I don’t know about you guys, but I had a lot of toys as a kid that I couldn’t identify past “Ninja” or “Robot With Baseball Mit.” They all got put in a big tub or box that I would haul out and have huge battles with. The names weren’t super important so I would make some up or not even bother. In that same vein, I had the Karate Kid playset for years and never knew where it came from. A year or two ago, I was flipping through a comic and saw this ad for the Karate Kid toys from Remco and it all made sense. This playset is a fantastic one, with ninjas popping out from sliding doors and plenty of break-away parts for Daniel, Miyagi and the rest to crash through. I’ve got a few figures from this line as well, but if memory serves, they are of the generic ninja variety. If you’re interested in what I thought of re-watching Karate Kid recently, head over here. (Scanned from 1986’s Hex #17)

Toy Commercial Tuesday: He-Man Slime Pit & Fright Zone

Today we’ve got a double dose of creepy He-Man and the Masters of the Universe related toys for Toy Commercial Tuesday. First up, the Slim Pit:

I have very distinct memories of getting this toy as a kid. For some reason I feel like it might have been one of the last He-Man toys I got, but I’m not sure why. Anyway, the idea is to trap your toys with the monster hand and then tip the skull down and cover them with green slime. Amazing. What a perfect toy for little boys. The only problem was that, if you didn’t clean your He-Man figures off soon enough they’d get all crusty and gross. I think a few of my figures might still have remnants from the Slime Pit. I’ve still got the Pit in my storage unit and fully intended to bust it out when the kid is old enough to play with toys (assuming they pass my course on being nice to your toys with at least a 90%).

On the other hand, I have no memory of the Fright Zone, though it looks like it would have gone with my Castle Grayskull and Snake Mountain Playsets perfectly. It’s a little on the simple side with an included puppet creating the bulk of the fun, but I’m sure I would have come close to killing for a full set of He-Man playsets including this one and the Eternia one which I was blissfully unaware of until adulthood. In fact, I still might do some damage for these toys…

Toy Commercial Tuesday: G.I. Joe U.S.S. Flagg

I love playsets and was a pretty big G.I. Joe fan as a kid, but I never knew anyone who ever even heard of the U.S.S. Flagg. It wasn’t until years later when either reading through a ToyFare or actually working on the magazine that I first discovered this behemoth playset. I think the video speak for how awesome this bad boy is.

Toy Commercial Tuesday: Batman Returns Wayne Manor

I was about 9 when Batman Returns came out and loved it. It’s still my favorite of the 80s/90s Batman movies. I was also a big fan of action figures and bought the hell out of those figures. And finally, my beloved playsets. Oh how I love them. I think I saved up for a while to get the magical $50 to buy the Wayne Manor/Penguin’s sewer playset (they all cost about that much back then, didn’t they?). I had more fun with that thing than any of my other playsets and even had the Penguin figure in this commercial, which I believe is a holdover from another line which is why it looks absolutely nothing like Danny DeVito. From the breakaway skylights to the Bruce Wayne/Batman changing room and the Batcomputer to the giant garage door for the Batmobile, this is one of my top favorite playsets of all time, mostly because of its incredible versatility. Kenner would go on to repaint this bad boy and use it again for the Batman Forever, Batman & Robin and Animated Series lines. Watching this again makes me wish I could afford to buy the most recent/upcoming playsets like Hasbro’s G.I. Joe Pit and the Star Wars AT-AT. Damn, those look rad.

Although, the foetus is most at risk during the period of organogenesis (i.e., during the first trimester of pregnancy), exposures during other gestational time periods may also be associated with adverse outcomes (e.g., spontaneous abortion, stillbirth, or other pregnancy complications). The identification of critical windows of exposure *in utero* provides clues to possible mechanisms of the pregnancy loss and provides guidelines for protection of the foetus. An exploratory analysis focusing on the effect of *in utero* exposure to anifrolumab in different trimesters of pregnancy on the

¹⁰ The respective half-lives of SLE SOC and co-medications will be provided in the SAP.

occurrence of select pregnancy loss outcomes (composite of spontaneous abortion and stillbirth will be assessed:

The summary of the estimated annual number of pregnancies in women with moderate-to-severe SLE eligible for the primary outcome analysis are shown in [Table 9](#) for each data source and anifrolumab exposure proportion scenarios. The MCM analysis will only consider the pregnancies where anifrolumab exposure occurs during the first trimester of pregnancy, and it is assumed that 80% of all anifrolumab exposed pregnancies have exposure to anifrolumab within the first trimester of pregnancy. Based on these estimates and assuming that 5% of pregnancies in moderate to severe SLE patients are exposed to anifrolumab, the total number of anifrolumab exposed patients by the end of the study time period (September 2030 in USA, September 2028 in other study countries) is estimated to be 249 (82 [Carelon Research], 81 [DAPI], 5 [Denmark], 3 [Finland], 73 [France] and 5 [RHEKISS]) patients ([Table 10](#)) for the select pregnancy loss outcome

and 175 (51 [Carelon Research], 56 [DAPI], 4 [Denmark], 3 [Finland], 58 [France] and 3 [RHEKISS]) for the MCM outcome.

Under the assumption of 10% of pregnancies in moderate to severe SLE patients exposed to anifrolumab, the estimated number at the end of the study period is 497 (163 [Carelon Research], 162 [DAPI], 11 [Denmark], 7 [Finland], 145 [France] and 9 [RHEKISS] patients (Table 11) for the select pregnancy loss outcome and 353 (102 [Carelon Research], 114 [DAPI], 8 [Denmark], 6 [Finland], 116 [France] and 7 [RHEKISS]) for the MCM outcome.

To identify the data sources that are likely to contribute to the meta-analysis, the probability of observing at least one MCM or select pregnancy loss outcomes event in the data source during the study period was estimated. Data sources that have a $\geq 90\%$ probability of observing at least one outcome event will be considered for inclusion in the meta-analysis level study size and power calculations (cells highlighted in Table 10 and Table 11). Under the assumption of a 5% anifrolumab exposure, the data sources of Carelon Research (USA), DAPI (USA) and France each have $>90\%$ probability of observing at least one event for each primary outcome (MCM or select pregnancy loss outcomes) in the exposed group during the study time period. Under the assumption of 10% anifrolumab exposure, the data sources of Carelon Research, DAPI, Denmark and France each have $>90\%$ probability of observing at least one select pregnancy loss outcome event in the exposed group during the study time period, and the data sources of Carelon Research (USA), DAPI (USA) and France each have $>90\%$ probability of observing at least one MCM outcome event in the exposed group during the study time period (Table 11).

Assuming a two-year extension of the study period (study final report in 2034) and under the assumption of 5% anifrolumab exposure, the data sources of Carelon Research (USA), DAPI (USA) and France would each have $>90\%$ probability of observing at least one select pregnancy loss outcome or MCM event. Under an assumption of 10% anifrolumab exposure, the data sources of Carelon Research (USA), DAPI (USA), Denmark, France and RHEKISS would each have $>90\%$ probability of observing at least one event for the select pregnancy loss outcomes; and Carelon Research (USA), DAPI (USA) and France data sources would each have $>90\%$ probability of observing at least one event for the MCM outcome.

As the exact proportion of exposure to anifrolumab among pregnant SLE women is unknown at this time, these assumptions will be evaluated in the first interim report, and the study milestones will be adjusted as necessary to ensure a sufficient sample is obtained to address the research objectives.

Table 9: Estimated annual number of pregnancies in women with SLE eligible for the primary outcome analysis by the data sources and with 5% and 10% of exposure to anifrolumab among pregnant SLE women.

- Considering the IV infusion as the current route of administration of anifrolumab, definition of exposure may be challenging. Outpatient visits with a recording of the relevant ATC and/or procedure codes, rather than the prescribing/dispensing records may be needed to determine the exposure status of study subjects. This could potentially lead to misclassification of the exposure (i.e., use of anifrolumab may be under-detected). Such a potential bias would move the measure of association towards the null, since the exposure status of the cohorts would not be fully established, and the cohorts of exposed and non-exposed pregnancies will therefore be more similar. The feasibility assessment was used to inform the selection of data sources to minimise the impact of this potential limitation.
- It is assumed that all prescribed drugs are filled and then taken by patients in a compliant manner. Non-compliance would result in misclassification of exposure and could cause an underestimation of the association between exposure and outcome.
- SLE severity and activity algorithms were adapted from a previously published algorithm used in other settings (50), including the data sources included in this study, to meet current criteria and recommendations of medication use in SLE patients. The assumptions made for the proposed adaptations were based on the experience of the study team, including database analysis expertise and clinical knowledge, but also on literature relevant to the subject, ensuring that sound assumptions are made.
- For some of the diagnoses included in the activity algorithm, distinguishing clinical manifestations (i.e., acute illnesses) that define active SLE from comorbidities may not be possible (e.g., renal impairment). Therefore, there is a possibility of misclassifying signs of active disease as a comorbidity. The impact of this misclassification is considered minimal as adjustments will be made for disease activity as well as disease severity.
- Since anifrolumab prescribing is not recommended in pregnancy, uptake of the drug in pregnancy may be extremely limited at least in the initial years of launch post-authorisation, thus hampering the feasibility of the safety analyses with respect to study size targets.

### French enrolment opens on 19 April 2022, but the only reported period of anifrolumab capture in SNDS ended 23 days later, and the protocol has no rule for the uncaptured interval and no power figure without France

Toy Commercial Tuesday: Karate Kid

Anyone else remember this line of Karate Kid figures? I have some of the random ninjas, not Daniel or Mr. Miyagi. I’m guessing they came with the rad Karate Kid playset I had as a kid (and still have at my parents’ house) that I never knew the origin of until the last few years when I saw ads for it on the back of comics from the 80s. That’s one childhood mystery solved! Anyway, I love these old toy commercials that show kids both talking about the characters/figures like they’re real people and also controlling their actions at the same time. I’m sure that’s a deep rooted commentary on society or some such, but just look at how well those figures kick ass! I can’t say for sure I used this exact commercial, but I used a lot of commercials like this when I put together my list of greatest action features list for ToyFare. That was a super fun list to put together and was only helped by YouTube!

Toy Commercial Tuesday: Silverhawks Double Feature

As a kid, I always loved the commercials that showed kids playing with toys in these really complex play areas like their G.I. Joes in a to-scale creek or some other crazy setting. Now that I’m older and looking back, I appreciate commercials like this one that generally show kids using what they could get their hands on to create settings for their toys. That’s really how I played as a kid. I had a few playsets along the line, but I was much more likely to create my own Teenage Mutant Ninja Turtle stuff out of old Cheese Poof cans that have the real thing. The first commercial uses everything from a kitchen counter and straws to paper and a cherry. The second one looks a little bit more like a set, but I think it’s just set around an 80s fish tank. On the subject of the toys themselves, I loved Silverhawks as a kid. I had no idea at the time that they were basically the exact same thing as Thundercats, but that’s probably why I liked it. But, as much as I loved the toys, they did not return the favor as every single Silverhawk I got broke in a matter of minutes. The villains held up pretty well and I still have most of them in good working order today, though Mon-Star had some problems. My favorite was Blue Grass not because I’m the guitar-obsessed guy I am today, but I loved how you could launch his guitar/robot bird off his back. Of course, that broke too. And the shiny paint chipped off, but I still loved him.

Also, check out how cool the opening to that first commercial is with the non-metal body falling through the logo and then turning into a Silverhawk. I bet THAT figure didn’t break.

Toy Commercial Tuesday: Super Powers

Hey, let’s pretend it’s Tuesday and I didn’t forget to post this yesterday. Today’s toy commercial is a double whammy of Super Powers from YouTube featuring all kinds of figures, vehicles and even the Hall Of Justice playset. You know what else it has? Brainiac kicking the Justice League in the nards. I didn’t have a ton of Super Powers figures as a kid, but I still have my Superman and Hawkman figures somewhere in my collection and do like how the DC Universe Classics team has redone almost every figure in their line. Now we just need that playset!